The development of computational methods to predict three-dimensional (3D) protein structures from the protein sequence has proceeded along two complementary paths that focus on either the physical interactions or the evolutionary history. The physical interaction programme heavily integrates our understanding of molecular driving forces into either thermodynamic or kinetic simulation of protein physics16 or statistical approximations thereof17. Although theoretically very appealing, this approach has proved highly challenging for even moderate-sized proteins due to the computational intractability of molecular simulation, the context dependence of protein stability and the difficulty of producing sufficiently accurate models of protein physics. The evolutionary programme has provided an alternative in recent years, in which the constraints on protein structure are derived from bioinformatics analysis of the evolutionary history of proteins, homology to solved structures18,19 and pairwise evolutionary correlations20,21,22,23,24. This bioinformatics approach has benefited greatly from the steady growth of experimental protein structures deposited in the Protein Data Bank (PDB)5, the explosion of genomic sequencing and the rapid development of deep learning techniques to interpret these correlations. Despite these advances, contemporary physical and evolutionary-history-based approaches produce predictions that are far short of experimental accuracy in the majority of cases in which a close homologue has not been solved experimentally and this has limited their utility for many biological applications.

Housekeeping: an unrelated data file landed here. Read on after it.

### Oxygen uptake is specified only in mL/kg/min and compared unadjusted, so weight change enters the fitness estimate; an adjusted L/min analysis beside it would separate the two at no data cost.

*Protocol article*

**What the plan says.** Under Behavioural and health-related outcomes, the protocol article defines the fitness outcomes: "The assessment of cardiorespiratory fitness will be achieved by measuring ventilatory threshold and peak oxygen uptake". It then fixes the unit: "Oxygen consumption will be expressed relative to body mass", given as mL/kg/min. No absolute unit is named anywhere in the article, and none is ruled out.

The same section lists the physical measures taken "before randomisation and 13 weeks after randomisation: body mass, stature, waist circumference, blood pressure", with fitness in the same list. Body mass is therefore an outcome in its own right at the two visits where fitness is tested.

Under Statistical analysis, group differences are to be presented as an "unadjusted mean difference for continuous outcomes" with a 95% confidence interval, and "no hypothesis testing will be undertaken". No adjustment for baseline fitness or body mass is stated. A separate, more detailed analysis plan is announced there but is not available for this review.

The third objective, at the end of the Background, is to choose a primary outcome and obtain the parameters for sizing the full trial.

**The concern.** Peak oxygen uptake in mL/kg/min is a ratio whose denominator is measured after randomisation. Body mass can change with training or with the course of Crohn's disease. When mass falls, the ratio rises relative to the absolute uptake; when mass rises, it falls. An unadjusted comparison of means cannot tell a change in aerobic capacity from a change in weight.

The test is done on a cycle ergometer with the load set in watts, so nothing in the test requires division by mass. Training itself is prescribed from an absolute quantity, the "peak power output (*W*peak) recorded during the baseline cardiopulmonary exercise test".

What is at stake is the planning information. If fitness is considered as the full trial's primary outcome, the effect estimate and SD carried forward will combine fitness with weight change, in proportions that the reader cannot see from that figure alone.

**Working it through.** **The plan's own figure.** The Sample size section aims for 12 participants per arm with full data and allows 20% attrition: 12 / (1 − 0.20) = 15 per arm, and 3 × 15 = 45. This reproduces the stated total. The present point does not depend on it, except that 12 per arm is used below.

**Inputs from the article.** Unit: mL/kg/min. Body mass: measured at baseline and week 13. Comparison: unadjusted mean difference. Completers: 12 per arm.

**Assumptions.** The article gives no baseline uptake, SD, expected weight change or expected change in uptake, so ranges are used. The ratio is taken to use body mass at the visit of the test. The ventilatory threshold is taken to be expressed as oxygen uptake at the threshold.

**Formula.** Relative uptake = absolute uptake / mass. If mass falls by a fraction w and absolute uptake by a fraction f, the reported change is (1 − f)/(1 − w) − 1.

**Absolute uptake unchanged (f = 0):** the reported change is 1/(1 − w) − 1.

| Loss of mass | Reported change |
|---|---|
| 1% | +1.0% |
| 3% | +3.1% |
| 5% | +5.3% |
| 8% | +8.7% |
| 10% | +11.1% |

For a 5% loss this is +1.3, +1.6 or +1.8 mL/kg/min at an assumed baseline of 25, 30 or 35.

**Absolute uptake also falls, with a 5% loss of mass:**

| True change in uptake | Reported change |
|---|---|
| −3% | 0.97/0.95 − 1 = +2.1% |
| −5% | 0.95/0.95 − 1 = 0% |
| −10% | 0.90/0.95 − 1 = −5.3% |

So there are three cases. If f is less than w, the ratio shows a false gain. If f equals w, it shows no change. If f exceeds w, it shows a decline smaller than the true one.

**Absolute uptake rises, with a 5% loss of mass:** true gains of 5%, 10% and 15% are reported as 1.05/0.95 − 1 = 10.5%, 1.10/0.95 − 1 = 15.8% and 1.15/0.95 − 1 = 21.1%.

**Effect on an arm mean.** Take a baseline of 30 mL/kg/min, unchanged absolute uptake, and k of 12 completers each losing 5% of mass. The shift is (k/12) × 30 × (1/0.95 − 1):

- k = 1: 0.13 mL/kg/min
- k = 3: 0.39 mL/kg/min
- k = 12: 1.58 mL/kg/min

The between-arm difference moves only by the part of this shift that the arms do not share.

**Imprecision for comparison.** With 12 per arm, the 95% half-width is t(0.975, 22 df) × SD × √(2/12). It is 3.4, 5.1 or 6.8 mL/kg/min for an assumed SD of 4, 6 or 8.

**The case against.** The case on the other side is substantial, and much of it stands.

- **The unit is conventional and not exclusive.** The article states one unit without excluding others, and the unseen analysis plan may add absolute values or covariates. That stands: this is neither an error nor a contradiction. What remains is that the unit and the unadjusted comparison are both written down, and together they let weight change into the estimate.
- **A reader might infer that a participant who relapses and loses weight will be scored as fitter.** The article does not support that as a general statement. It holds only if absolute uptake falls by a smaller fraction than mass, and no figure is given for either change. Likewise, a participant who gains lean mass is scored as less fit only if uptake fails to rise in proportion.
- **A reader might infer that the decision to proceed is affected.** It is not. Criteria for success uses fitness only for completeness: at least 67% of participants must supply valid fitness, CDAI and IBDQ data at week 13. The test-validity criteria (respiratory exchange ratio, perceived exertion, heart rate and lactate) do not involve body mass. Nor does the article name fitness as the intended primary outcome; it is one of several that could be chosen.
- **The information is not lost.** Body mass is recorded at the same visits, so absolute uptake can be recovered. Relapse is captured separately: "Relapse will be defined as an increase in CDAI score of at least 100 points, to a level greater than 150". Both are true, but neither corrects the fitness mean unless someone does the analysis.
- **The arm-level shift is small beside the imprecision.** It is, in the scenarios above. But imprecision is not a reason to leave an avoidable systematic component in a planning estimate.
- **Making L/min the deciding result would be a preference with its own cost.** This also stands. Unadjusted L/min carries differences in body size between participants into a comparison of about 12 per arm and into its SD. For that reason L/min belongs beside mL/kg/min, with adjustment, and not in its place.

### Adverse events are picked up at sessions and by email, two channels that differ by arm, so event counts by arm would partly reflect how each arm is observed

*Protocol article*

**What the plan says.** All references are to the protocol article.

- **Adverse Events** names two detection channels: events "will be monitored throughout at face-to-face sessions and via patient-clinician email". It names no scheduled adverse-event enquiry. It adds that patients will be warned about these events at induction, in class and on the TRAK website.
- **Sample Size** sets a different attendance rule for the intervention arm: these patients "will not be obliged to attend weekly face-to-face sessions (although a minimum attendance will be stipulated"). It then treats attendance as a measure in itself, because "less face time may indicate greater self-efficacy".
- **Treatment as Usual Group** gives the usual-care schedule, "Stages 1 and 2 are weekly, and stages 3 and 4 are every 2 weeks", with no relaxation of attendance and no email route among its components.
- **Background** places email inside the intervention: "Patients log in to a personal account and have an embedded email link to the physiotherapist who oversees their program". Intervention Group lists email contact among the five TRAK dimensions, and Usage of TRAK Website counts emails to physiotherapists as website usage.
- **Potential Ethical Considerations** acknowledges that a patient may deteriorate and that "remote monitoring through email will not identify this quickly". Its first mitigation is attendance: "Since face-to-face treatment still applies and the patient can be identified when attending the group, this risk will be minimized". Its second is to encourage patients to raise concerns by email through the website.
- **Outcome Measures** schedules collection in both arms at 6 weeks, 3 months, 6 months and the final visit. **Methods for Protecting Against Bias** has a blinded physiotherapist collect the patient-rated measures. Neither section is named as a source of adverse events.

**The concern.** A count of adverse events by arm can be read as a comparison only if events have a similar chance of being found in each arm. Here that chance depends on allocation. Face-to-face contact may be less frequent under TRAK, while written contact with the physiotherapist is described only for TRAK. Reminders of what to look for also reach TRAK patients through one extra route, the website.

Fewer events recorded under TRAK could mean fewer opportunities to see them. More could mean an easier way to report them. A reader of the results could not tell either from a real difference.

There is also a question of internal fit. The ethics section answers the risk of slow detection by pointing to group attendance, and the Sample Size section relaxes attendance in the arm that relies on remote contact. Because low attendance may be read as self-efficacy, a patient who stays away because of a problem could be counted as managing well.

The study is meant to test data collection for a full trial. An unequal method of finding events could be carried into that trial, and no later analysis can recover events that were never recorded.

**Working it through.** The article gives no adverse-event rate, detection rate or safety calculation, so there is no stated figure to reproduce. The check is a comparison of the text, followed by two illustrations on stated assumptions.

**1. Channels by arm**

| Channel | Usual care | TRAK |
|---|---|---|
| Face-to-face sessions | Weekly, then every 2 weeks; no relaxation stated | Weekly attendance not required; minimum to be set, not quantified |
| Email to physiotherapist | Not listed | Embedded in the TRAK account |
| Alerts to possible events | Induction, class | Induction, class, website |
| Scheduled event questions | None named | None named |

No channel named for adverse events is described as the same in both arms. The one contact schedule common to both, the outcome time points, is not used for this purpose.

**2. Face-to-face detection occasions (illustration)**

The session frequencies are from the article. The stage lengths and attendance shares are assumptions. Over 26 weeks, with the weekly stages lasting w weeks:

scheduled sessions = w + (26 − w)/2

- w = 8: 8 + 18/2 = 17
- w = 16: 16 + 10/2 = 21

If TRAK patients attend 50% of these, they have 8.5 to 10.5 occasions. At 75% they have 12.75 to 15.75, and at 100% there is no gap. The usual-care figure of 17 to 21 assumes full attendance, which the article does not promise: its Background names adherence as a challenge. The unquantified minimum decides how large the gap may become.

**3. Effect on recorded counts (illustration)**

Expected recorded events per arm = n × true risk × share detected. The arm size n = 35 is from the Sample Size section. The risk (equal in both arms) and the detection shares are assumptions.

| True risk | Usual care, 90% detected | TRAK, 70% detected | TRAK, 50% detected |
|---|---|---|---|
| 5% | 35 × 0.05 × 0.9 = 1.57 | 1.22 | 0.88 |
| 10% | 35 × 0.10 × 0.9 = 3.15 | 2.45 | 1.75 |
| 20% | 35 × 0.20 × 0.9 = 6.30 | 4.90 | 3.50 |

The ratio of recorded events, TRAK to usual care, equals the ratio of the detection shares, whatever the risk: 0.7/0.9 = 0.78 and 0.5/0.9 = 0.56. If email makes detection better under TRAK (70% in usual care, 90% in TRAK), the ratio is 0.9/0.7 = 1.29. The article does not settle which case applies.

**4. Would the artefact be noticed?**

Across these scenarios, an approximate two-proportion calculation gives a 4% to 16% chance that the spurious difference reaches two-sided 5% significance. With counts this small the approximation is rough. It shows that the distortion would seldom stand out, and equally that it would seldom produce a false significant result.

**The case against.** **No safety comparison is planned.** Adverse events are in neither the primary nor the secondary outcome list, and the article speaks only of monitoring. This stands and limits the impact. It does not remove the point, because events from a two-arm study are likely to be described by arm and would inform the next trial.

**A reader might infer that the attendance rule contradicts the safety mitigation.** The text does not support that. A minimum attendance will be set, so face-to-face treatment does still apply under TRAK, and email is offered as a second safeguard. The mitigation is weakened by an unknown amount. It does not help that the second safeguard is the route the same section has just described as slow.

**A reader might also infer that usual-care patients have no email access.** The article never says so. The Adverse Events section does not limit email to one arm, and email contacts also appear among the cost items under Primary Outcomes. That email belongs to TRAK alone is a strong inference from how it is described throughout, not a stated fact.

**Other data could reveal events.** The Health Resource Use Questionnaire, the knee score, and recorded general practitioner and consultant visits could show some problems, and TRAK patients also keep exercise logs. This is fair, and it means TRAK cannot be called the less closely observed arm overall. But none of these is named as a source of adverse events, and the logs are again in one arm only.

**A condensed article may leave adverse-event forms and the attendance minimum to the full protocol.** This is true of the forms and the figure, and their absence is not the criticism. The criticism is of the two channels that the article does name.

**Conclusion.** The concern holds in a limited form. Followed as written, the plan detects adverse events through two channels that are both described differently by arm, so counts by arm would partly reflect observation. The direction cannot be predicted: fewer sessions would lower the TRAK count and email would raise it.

We demonstrate in Fig. 2a that the high accuracy that AlphaFold demonstrated in CASP14 extends to a large sample of recently released PDB structures; in this dataset, all structures were deposited in the PDB after our training data cut-off and are analysed as full chains (see Methods, Supplementary Fig. 15 and Supplementary Table 6 for more details). Furthermore, we observe high side-chain accuracy when the backbone prediction is accurate (Fig. 2b) and we show that our confidence measure, the predicted local-distance difference test (pLDDT), reliably predicts the Cα local-distance difference test (lDDT-Cα) accuracy of the corresponding prediction (Fig. 2c). We also find that the global superposition metric template modelling score (TM-score)27 can be accurately estimated (Fig. 2d). Overall, these analyses validate that the high accuracy and reliability of AlphaFold on CASP14 proteins also transfers to an uncurated collection of recent PDB submissions, as would be expected (see Supplementary Methods 1.15 and Supplementary Fig. 11 for confirmation that this high accuracy extends to new folds). 153554b96e